Herring: Pay attention to your heart
Published 3:00 am Saturday, February 18, 2017
Not many people with a heart condition are told to “go fly a kite,” but that’s the direction Karen Herring got from her doctor.
Herring, Troy Medical Center’s marketing director, laughingly talks of her insistence that she be allowed to wait until after the hospital’s fundraising balloon launch before checking into a Birmingham hospital for surgery to correct an aneurysm and a valve problem
Herring had known the day was coming when heart surgery would become necessary.
Six years earlier, she was diagnosed with a heart that was “out of whack.”
“When I was resting in my recliner or when I was asleep, I could feel my heart racing,” she said. “I went to my primary care physician, Dr. Mickey DiChiara, and he left no stones unturned.”
After a battery of heart tests, Herring was referred to a physician at UAB where a kink in an artery was found.
“I had a trip planned to New York and I asked if I needed to postpone the trip, but I was told to go to New York and have fun and I did,” Herring said. “When I got home, I had a procedure done where a stent was placed in the artery to straighten the kink.”
An aneurism was found but it was something that Herring could live with and she did, for five years. The valve was the concern.
“The time came when the surgery was necessary,” Herring said. “I did ask to wait until after the balloon launch. I wanted to see that through.”
Herring is a private person and didn’t want it to be generally known that she was going to have open-heart surgery.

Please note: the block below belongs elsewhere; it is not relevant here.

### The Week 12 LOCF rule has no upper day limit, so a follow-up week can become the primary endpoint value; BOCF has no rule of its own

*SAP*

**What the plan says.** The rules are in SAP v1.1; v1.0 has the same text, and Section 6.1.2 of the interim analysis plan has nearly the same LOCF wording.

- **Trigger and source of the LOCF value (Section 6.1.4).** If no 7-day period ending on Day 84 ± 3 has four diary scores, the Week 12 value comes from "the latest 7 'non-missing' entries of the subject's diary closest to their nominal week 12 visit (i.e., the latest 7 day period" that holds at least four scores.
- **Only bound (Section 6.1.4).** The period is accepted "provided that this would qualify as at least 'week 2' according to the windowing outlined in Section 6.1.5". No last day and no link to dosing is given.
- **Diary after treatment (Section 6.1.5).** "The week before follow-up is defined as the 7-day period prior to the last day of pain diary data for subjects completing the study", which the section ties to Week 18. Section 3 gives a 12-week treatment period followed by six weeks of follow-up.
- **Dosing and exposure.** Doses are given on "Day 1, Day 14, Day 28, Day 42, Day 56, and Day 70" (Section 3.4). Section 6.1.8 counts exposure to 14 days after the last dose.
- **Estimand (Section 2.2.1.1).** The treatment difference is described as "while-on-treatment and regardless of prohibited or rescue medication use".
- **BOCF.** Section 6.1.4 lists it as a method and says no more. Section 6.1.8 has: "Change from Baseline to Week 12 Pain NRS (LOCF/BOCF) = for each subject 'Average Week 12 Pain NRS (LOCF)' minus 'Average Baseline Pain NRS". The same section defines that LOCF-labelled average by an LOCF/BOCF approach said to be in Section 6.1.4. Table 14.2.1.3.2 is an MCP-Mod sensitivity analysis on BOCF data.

“A health condition doesn’t change you, but it changes the people around you,” she said.
Herring knew her family would be worried and she wanted to spare them as much worry as possible.
The surgery was scheduled for November 6, 2016, in Birmingham.
“I told the kids the week before,” she said. “I told them there was no reason to be worried or afraid, that it was in God’s plan. The Lord had it.”
The surgery was successful. A heart valve was replaced and the aneurysm was repaired.
“The surgeon actually opened up my heart to work on it,” Herring said. The heart valve was replaced with cow tissue and it should last for several years. I had no real pain from the surgery but I did have problem with breathing. I had fluid in my lungs and it hurt to even try to sit up. But my son, Mitch, coached me saying I had to keep trying to move about if I was going to get up and go home.”
Herring remained in the hospital 11 days rather than the anticipated seven and much of that time, is a foggy memory
“And, that’s probably good,” she said. “But the people – all of them at UAB were phenomenal. I could not have received better care. They took care of me – them and the Lord.”
Herring said she doesn’t know how she could have made it through the surgery and recovery period without the love and support of her family, friends and the TRMC care team and prayer.
“I don’t know how anyone makes it through without people around them that really care,” she said. “That makes all the difference in the world.
“I was never afraid. I tired to stay positive and sometimes it was hard because anything I did took so much energy. But after eight weeks, I went back to work and I was ready. It felt so good to be back.”
But Herring knows the advances that have been made in heart treatment and surgery, just in the last few years, benefitted her during the surgical procedure and her recovery.
“The cow tissue that was used to replace my heart valve won’t last forever,” she said. “But by the time it has to be replaced, the procedure probably will have advanced to the degree that it’s a rather simple procedure and my chest won’t have to be opened.”
Herring said advancements in the treatment of heart disease and stroke are continually being made that will save lives and make life better for those who are living with heart conditions.
“I encourage women – and men – to pay attention to your body,” she said. “You know when you’re not feeling right. Don’t ignore the symptoms. Take care of those you love but also take care of yourself – for you and for them.”